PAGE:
Controversial term keeps finding its way onto autopsy reports of people who die under police officers
An investigation calls into question the use and the potential misuse of the term “excited delirium” after people die underneath or next to law enforcement officers.
The 2017 death of an Adams County man under a pile of police officers certainly seemed like the kind of case worthy of additional scrutiny.
Twice Alejandro Gutierrez screamed, “I can’t breathe!” before his heart stopped. The only officers who carried body cameras that night turned their cameras on so late they failed to capture anything more than CPR – a decision the local prosecutor called “inexcusable.”
When firefighters arrived on scene, one questioned whether Gutierrez had been hit by a car. “What broke his arm?” he asked.
Every one of the Thornton Police officers on scene initially “refused to make a statement,” according to the local district attorney’s review of the case. Instead, the report stated, they “demanded an opportunity to view all available evidence of the incident” before agreeing to talk.
The officers ultimately relented a month later, but that initial decision, according to the DA review, threatened “to diminish the trust and respect of those citizens that we are privileged and honored to serve.”
And yet, even now, you’ll hardly see or read a mention of Gutierrez’s death anywhere. His daughter believes she knows why.
“Excited delirium,” said Avina De Luna.
“When did you find out about excited delirium?” I asked her.
“When I read it on my father’s autopsy report,” she said.
At that moment, she said, the investigation died, as well. “We still don’t know what truly happened,” she said.
A six-month 9NEWS ORIGINALS investigation discovered other instances when the term “excited delirium” appears to have morphed into a de facto dead end for other families. Like the death of Alejandro Gutierrez, these deaths beg for more scrutiny, as well, according to the experts we interviewed.
In all, this investigation has identified 130 deaths since 2010 tied to the controversial term.
Nearly half died after the use of prone – or facedown – restraint. More than half died after receiving a jolt from a stun gun. The cases disproportionately involved Black or Hispanic men. All died within the presence of law enforcement officers or hospital security staff.
The country’s first Black chief pathologist, a medical examiner with more than three decades of experience, said it’s time to retire the term “excited delirium” altogether.
“It should not be used,” said Dr. Joye M. Carter Rush. “The term should be eradicated. It serves as an excuse for excessive, aggressive and prolonged restraint.”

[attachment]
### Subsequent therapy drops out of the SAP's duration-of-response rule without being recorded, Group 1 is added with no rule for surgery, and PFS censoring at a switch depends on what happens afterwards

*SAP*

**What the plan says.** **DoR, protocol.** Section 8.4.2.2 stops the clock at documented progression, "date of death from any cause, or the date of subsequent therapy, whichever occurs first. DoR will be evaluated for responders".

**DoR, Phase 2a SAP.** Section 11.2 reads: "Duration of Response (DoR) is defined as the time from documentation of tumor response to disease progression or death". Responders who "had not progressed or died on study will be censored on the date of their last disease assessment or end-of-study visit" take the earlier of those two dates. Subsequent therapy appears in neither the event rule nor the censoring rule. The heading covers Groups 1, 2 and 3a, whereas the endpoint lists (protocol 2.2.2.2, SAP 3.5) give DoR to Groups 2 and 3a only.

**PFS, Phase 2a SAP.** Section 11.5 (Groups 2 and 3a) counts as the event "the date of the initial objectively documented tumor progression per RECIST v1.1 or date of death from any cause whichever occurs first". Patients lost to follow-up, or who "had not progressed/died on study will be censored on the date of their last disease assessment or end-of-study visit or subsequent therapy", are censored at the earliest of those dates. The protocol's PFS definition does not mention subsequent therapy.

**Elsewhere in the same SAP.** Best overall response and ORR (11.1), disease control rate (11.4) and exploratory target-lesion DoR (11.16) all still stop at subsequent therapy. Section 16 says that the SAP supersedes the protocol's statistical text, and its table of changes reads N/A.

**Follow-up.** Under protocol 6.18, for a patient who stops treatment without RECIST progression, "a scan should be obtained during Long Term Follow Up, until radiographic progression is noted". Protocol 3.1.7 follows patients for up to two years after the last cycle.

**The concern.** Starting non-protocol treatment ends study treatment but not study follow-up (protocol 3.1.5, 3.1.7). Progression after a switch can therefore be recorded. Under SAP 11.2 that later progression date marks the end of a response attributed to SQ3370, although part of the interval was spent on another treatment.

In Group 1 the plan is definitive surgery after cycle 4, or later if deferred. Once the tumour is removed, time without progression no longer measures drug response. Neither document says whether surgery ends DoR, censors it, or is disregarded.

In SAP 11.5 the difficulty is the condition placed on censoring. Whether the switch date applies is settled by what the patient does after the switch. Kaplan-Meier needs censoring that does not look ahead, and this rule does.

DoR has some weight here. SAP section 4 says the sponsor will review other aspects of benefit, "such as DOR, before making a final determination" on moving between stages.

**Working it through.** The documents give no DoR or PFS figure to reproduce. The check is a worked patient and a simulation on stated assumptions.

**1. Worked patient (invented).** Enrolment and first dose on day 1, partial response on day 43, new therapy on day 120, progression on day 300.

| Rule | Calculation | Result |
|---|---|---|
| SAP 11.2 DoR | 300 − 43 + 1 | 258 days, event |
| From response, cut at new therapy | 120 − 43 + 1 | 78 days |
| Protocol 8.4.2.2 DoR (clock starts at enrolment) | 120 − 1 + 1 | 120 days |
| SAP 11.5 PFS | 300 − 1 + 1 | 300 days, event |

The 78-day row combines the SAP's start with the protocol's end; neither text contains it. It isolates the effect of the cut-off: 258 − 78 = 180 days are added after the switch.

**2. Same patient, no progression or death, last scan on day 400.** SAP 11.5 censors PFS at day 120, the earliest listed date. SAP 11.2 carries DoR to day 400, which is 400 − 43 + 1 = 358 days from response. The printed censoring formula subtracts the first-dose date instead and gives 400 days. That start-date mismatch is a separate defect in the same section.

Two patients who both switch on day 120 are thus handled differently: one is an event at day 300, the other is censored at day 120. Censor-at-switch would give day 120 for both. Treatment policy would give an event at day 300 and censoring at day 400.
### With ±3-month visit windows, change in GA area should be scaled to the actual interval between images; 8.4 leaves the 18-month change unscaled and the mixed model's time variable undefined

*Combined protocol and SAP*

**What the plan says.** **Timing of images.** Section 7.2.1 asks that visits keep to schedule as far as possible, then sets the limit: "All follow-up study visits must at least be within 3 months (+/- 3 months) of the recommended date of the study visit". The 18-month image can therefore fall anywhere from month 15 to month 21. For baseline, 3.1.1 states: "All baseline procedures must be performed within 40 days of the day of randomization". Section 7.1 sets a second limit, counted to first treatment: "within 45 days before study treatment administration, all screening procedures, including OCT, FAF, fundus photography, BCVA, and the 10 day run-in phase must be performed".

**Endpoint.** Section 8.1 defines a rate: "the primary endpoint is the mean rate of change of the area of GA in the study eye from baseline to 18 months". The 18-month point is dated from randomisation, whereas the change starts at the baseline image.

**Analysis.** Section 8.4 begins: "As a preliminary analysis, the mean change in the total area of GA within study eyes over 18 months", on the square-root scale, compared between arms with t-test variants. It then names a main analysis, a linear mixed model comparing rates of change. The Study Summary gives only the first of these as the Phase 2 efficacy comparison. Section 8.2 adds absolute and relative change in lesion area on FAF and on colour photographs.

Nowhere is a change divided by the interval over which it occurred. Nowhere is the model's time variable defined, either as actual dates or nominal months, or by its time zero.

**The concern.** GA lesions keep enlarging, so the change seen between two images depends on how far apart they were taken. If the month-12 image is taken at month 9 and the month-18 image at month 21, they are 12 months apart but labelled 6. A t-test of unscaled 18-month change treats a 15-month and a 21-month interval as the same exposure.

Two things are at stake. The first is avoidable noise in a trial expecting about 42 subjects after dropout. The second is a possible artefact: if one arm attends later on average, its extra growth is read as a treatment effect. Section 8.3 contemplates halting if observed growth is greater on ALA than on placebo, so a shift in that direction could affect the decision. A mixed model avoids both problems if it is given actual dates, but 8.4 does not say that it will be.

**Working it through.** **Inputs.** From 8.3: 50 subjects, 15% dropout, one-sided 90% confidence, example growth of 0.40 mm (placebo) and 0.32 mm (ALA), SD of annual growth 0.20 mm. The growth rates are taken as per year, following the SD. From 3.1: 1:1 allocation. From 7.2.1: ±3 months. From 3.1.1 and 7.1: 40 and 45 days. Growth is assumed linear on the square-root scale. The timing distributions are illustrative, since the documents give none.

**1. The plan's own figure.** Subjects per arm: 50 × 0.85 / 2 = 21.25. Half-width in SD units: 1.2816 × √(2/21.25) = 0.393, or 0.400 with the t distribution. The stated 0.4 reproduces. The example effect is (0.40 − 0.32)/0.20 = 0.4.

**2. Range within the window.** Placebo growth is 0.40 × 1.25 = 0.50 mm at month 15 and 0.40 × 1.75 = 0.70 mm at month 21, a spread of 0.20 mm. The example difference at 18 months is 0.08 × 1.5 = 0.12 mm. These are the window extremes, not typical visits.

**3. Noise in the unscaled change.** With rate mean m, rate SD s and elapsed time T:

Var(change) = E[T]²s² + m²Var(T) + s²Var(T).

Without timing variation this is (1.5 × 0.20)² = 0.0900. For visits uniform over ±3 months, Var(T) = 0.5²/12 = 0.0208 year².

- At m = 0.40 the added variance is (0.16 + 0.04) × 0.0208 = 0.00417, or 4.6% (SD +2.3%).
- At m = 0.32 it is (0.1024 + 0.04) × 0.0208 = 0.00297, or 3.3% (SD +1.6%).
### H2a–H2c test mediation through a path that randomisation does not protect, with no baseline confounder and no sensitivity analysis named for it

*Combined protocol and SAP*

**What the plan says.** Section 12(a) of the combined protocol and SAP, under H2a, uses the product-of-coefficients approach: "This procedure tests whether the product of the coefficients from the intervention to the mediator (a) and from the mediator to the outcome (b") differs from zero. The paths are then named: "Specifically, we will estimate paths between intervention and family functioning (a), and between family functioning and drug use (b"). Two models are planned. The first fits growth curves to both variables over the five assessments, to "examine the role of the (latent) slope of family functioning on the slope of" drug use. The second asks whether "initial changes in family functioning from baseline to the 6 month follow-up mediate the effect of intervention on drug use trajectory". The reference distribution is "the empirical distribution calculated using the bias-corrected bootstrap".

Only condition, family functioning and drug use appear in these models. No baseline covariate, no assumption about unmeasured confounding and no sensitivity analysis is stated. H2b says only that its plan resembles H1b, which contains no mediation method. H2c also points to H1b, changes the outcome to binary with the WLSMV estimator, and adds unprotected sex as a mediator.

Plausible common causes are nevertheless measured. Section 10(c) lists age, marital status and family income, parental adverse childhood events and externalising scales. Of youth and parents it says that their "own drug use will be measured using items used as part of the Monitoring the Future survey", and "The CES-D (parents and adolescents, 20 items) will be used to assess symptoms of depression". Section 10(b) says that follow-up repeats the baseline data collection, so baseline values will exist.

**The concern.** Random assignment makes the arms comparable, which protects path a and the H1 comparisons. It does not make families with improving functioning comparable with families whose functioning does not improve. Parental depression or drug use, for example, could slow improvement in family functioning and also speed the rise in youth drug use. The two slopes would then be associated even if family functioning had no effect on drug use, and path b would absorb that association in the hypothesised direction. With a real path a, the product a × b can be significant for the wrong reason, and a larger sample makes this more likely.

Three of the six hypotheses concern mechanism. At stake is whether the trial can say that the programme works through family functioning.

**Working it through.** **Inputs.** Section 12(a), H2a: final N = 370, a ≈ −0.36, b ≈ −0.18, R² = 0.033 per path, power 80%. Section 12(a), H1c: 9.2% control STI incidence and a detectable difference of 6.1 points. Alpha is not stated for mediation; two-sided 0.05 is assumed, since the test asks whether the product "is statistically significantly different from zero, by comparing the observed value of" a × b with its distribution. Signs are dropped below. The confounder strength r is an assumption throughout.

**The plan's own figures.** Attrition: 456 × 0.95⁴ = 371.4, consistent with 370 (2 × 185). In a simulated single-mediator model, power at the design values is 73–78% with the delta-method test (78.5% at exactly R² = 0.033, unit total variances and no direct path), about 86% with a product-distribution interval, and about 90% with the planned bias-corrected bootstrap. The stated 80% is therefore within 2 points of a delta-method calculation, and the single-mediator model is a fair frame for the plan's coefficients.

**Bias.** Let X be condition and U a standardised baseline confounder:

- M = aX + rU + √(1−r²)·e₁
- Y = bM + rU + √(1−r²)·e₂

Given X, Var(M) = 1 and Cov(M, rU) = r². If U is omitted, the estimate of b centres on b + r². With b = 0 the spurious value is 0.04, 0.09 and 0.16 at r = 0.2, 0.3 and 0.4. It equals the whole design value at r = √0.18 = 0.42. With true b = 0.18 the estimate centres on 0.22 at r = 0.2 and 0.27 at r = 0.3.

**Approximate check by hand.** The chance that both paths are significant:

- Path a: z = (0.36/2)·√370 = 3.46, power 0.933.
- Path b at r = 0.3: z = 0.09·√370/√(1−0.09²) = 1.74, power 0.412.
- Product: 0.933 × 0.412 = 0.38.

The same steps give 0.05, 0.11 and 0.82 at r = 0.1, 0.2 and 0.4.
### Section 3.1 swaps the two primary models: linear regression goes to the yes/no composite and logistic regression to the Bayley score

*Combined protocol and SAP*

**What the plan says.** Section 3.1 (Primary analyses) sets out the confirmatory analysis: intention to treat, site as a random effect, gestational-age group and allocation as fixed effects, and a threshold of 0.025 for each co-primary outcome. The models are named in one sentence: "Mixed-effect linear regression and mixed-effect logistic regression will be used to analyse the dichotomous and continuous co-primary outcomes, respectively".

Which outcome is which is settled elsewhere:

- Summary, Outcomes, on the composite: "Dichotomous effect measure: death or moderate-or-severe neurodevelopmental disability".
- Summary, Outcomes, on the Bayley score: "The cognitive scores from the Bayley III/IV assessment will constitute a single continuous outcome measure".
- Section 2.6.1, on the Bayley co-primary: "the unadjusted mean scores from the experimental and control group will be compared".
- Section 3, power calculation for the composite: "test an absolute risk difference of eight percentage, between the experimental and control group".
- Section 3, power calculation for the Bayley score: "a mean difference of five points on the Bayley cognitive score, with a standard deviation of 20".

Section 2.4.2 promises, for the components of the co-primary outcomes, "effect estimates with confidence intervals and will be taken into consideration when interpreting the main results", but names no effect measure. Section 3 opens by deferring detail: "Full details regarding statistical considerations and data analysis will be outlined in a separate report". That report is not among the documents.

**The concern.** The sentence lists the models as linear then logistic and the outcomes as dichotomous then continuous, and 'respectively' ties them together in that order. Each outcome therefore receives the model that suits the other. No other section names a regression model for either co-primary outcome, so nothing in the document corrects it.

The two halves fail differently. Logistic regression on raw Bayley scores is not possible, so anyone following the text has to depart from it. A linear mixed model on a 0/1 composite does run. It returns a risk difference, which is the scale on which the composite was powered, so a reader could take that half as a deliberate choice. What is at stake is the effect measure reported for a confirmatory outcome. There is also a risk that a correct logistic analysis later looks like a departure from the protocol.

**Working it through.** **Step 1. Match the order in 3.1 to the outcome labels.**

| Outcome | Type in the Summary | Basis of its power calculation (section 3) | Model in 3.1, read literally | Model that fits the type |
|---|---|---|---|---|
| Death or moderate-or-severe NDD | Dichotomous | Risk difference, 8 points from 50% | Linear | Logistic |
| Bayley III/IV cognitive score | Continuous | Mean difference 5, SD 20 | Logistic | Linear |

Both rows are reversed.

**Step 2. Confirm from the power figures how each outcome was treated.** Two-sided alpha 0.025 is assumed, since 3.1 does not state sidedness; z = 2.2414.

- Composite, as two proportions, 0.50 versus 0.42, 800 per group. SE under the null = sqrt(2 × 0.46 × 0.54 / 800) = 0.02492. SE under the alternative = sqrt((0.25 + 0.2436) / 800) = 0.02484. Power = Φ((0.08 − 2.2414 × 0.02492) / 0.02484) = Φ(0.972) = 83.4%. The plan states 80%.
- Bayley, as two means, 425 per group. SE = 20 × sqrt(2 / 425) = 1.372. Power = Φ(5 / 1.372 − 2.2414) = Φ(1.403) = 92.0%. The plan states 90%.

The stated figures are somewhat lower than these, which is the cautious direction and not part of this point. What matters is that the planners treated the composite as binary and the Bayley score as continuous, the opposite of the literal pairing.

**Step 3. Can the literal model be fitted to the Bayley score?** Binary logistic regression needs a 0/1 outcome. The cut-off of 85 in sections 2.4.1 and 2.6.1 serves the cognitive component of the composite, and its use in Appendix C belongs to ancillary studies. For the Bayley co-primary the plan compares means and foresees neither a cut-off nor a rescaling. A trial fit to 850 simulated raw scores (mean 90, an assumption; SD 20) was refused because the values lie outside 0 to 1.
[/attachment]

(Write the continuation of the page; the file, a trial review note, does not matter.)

What is excited delirium?: Elijah McClain's death shines spotlight on the term
Six months after the death of Gutierrez in Adams County, the same medical examiner tasked to investigate that death had a new officer-involved death to investigate.
On Aug. 19, 2017, Paul Egli, 46, had been “acting erratic” while wearing only boxer shorts outside a Super 8 in unincorporated Adams County. A fight with responding officers ensued – one that eventually involved three deputies. Egli eventually stopped breathing, and his body was sent to Dr. Stephen Cina for an examination.
His conclusion: “Cocaine-induced excited delirium.”
The case, like the Gutierrez case, received scant attention.
Two years later, another death involving law enforcement came to the attention of Cina, but this one was destined to become more high-profile.
Elijah McClain was walking home when Aurora Police officers attempted to arrest him after receiving a 911 call about a suspicious person wearing a mask. When McClain died, Cina was once again called to offer his conclusion on the death.
While Cina concluded both the manner and cause of death to be “undetermined,” he stated in the autopsy’s conclusion, “the patient’s sudden collapse after an intense struggle is commonly seen in Excited Delirium.”
Which begs a question.
What is excited delirium?
A 2011 report published in the Western Journal of Emergency Medicine said the first modern mention of it came in the mid-1980s. “The presentation of excited delirium occurs with a sudden onset, with symptoms of bizarre and/or aggressive behavior, shouting, paranoia, panic, violence toward others, unexpected physical strength and hyperthermia,” read the report.
Two years later, in 2013, the Summit County Coroner’s Office in Colorado concluded an inmate inside the county’s jail died after “complications of an Excited Delirium Syndrome.”
There was just one big problem with that conclusion. When the county settled for $3.5 million with Zachary Moffitt’s family, the excited delirium conclusion lost most, if not all, of its merit.
“Alcohol withdrawal killed Zach Moffitt,” explained Denver attorney David Lane.
“Jail staff ignored his obvious, serious medical needs,” Lane said. “This was classic alcohol withdrawal.”
Moffitt entered the jail with enough alcohol in his system to kill most people, Lane said. Three days later and left untreated, his withdrawal symptoms turned into a full-blown crisis.
“He’s hallucinating," Lane said. "He’s talking to imaginary people. He’s vomiting."
The autopsy report said, “A mental health consultation was requested. At the time of the mental health evaluation, [Moffitt] began to demonstrate threatening actions against the jail personnel. Subsequently, he was taken to the floor of the cell in a supine position. Shortly after being placed on the floor, [Moffitt] experienced a cardiac arrest.”
“The concept of excited delirium as it applies to Zach Moffitt is just ludicrous,” Lane said.
With cases like Moffitt’s in mind, leaders with the American Psychiatry Association, in 2020, called on the U.S. Department of Human Services to investigate past instances of excited delirium being applied after “interactions with law enforcement personnel.”